Pappardelle with "Osso Buco" Ragu
- 4 (2-inch thick) veal shanks
- Salt and freshly ground black pepper
- 1/4 cup instant flour (recommended: Wondra)
- 1/4 cup olive oil
- 1 cup onion, finely diced
- 1/2 cup finely diced celery
- 1/2 cup finely diced carrot
- 1 tablespoon tomato paste
- 1/2 cup white wine
- 3 cloves garlic, peeled
- 1 (14-ounce) can crushed tomatoes
- 2 bay leaves
- 1 teaspoon dried Italian oregano
- 1 teaspoon red pepper flakes
- 1/2 teaspoon fennel seeds
- 1 bouquet garni (bundle fresh parsley stems, peppercorns and bay leaf wrapped in cheesecloth)
- 3 cups beef broth
- 2 cloves garlic, minced
- 1 lemon, zested
- 1/4 cup chopped parsley leaves
- 1 pound pappardelle
- Shaved Parmesan
Season the veal shanks with salt and pepper and lightly dust each side with flour. Heat a large Dutch oven over medium-high heat, add the olive oil and brown the veal shanks on all sides. Remove the browned veal shanks to a paper towel lined plate.
Add the onion, celery and carrots to the hot pan and cook the vegetables over a medium high heat until they are a golden brown, stirring occasionally so the vegetables do not stick to the bottom of the pan, about 6 minutes. As the vegetables are browning add the garlic. Once the vegetables have reached a golden color add the tomato paste and cook for 4 minutes. Deglaze the pan using the white wine, being sure to scrape all of the brown bits off the bottom using a wooden spoon. Add the crushed tomatoes, spices, and bouquet garni. Add the veal shanks back to the pan and enough beef broth to come half way up the sides of the veal. Cover with a lid and cook for about 3 hours, turning occasionally and adding more stock, as necessary, to keep the veal partially submerged, until the veal shanks are very tender and the meat is falling off of the bone. Season with salt and pepper, to taste.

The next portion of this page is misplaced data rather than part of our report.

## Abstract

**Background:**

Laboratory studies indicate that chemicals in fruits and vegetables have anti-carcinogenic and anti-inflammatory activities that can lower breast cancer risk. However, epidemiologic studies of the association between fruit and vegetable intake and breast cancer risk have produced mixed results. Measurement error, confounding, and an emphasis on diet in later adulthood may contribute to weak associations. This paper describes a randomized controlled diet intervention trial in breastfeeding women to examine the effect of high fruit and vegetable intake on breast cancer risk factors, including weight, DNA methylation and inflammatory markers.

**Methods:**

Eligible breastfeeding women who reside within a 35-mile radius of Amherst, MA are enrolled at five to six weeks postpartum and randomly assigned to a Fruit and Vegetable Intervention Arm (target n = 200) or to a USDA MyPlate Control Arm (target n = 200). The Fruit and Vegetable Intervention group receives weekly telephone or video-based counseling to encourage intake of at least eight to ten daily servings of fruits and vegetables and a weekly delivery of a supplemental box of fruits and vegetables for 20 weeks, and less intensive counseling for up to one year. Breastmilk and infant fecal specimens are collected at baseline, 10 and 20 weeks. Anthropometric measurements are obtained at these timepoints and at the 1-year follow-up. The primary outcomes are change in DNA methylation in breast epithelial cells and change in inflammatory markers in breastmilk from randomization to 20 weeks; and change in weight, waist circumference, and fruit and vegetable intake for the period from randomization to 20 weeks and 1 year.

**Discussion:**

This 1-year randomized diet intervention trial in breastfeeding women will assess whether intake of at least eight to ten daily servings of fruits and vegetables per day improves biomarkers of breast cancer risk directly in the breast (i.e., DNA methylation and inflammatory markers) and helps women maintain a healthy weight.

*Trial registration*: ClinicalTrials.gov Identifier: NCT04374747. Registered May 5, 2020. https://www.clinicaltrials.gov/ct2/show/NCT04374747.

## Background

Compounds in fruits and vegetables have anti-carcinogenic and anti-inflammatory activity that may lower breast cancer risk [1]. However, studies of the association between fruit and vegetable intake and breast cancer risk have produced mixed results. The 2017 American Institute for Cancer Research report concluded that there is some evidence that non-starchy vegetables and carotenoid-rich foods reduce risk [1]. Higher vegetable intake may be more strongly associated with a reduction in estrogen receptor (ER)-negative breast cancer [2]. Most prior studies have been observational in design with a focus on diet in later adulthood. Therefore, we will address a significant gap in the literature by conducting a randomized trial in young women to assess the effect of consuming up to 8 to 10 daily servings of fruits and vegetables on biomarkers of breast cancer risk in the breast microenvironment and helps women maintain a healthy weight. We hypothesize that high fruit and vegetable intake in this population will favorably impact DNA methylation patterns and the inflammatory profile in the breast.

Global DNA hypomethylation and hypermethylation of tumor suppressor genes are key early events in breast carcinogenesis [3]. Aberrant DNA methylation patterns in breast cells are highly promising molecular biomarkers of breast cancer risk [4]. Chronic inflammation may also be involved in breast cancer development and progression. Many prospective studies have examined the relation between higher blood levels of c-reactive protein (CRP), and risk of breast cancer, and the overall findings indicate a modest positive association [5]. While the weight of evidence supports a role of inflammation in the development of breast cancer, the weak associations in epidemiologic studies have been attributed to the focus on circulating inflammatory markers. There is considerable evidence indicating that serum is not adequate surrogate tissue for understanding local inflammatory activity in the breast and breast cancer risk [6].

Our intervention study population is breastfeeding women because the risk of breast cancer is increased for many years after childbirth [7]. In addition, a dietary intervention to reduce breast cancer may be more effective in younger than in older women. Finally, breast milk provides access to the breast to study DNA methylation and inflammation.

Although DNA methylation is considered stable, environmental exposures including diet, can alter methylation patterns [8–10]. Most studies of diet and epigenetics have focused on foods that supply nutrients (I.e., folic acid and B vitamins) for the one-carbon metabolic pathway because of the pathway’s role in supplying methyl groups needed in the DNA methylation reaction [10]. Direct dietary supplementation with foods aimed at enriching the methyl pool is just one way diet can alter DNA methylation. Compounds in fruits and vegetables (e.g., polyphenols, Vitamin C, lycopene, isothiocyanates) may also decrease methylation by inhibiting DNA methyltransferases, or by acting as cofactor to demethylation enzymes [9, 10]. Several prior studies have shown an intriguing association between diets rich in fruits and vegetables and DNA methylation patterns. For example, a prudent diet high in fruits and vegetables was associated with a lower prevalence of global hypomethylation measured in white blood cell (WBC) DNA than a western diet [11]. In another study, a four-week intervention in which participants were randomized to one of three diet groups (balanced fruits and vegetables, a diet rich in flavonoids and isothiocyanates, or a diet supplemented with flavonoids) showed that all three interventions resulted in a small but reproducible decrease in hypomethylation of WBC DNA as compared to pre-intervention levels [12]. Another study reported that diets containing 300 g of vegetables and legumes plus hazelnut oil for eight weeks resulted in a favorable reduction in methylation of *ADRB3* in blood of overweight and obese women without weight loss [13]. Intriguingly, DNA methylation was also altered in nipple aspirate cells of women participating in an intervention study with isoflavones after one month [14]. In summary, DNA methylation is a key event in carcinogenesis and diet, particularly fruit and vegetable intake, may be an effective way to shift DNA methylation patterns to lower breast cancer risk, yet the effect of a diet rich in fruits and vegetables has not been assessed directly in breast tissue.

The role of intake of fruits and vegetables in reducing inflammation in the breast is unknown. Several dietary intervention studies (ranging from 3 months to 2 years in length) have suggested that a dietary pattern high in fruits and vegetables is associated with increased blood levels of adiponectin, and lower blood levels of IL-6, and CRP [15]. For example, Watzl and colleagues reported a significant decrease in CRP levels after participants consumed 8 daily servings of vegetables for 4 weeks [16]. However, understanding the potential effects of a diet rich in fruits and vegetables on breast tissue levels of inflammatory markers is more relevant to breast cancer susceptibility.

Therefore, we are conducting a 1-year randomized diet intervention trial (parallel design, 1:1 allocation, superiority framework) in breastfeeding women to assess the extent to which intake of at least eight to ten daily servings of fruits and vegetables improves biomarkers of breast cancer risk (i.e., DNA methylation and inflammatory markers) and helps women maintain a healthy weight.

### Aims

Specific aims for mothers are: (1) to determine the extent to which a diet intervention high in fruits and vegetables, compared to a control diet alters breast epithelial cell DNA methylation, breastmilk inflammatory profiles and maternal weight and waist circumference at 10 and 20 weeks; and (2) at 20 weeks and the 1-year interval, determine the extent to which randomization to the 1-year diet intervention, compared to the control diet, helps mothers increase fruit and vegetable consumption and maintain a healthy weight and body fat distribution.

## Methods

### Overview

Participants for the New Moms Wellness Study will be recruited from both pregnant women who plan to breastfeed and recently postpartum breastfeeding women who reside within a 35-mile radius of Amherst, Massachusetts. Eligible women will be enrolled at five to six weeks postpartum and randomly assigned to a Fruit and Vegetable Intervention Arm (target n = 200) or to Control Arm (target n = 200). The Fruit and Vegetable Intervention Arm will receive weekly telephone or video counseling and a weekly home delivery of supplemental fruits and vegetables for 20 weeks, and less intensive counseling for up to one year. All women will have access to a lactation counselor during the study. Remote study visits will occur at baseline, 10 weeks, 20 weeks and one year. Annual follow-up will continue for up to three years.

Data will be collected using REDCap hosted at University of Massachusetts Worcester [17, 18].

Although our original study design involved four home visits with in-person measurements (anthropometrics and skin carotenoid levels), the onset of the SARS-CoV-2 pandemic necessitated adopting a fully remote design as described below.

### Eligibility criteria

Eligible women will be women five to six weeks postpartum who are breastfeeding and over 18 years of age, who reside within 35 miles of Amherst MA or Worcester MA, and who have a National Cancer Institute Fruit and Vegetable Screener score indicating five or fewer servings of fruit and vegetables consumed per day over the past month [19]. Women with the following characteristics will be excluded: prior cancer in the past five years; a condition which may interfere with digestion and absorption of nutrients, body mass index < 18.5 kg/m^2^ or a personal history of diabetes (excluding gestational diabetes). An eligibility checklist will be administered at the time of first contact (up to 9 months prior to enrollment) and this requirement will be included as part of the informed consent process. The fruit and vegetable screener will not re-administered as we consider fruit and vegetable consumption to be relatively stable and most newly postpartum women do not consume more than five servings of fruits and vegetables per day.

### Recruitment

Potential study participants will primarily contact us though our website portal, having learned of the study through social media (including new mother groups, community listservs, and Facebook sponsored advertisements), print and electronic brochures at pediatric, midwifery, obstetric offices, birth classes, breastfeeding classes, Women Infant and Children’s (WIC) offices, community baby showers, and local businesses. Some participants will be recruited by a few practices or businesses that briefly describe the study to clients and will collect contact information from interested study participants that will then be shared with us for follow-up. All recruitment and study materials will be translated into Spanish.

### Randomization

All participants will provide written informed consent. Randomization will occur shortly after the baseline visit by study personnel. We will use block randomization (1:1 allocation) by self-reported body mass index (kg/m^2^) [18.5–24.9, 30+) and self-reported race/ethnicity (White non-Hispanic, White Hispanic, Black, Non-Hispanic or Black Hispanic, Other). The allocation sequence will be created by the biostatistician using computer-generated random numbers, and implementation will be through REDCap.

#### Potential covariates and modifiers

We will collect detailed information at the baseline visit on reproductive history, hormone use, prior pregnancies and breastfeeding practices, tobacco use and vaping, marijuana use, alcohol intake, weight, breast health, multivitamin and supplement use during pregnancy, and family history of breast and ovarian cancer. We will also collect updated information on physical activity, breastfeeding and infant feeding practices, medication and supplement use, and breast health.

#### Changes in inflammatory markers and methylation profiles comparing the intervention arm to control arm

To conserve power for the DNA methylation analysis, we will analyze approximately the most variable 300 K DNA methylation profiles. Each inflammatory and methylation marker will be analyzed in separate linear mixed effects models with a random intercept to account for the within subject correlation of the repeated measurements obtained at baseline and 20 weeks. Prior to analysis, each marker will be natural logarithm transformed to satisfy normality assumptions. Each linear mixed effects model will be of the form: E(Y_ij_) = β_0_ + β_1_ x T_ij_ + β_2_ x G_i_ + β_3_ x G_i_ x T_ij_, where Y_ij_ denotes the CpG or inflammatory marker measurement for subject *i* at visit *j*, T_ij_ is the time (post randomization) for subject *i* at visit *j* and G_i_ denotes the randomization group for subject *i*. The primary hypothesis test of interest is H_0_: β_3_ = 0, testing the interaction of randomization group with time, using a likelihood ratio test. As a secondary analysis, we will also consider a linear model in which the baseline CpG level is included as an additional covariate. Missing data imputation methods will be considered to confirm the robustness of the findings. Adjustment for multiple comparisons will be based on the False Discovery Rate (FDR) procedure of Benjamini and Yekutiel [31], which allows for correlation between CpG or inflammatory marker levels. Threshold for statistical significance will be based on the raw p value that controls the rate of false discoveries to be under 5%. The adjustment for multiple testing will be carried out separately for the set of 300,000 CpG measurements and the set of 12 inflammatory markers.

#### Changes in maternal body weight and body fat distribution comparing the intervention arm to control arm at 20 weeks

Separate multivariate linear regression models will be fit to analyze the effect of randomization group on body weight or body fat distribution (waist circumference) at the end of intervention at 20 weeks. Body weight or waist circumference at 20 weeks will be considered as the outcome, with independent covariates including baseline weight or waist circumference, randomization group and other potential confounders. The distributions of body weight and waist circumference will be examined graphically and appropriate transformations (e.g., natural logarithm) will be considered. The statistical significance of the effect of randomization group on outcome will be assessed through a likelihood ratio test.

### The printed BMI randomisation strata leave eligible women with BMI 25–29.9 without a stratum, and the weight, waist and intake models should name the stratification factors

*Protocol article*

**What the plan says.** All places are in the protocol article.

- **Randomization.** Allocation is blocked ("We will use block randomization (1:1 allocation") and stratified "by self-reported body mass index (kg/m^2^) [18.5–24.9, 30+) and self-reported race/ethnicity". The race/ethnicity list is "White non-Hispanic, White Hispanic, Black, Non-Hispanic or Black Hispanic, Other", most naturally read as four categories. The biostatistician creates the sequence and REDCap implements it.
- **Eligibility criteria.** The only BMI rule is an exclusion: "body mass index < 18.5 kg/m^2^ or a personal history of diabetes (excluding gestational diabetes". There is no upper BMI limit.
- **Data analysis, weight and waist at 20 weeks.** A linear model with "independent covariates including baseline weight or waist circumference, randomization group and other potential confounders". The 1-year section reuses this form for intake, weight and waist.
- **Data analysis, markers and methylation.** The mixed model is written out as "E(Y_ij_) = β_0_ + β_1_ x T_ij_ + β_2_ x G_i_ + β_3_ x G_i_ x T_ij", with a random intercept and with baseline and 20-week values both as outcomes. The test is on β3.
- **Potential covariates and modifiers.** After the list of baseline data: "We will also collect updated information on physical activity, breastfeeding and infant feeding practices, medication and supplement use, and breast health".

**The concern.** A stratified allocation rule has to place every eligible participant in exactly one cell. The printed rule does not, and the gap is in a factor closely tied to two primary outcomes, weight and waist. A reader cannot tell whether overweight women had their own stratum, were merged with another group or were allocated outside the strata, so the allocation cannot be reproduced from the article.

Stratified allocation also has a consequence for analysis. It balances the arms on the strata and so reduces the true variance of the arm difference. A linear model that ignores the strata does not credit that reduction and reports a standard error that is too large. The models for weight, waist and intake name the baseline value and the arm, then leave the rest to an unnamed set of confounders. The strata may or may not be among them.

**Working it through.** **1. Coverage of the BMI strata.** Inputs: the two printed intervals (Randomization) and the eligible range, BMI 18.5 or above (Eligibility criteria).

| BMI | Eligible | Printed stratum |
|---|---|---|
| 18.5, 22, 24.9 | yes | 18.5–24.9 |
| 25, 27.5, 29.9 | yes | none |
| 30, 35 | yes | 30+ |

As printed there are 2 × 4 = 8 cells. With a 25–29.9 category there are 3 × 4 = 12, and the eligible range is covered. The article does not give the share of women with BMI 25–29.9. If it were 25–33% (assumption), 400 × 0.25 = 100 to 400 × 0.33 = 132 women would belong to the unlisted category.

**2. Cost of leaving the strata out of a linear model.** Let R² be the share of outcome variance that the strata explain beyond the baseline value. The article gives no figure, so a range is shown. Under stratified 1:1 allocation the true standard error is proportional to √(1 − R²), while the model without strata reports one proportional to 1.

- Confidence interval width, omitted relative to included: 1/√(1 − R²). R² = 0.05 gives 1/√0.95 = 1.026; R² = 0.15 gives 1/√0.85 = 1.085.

Meanwhile, make the gremolata by combining the crushed garlic with the lemon zest and the chopped parsley. Season with salt to taste.
Once the veal shanks are tender, remove the shanks from the cooking liquid and, when cool enough to handle, pull the meat from the bone and shred into small pieces. Discard the bones and return the pulled meat to the sauce. Taste and reseason the sauce, if necessary.
Cook the pappardelle in a large pot of salted, boiling water until al dente.
Serve the pappardelle with the ragu and garnish with the gremolata and the shaved Parmesan.
Recipe courtesy Emeril Lagasse, 2006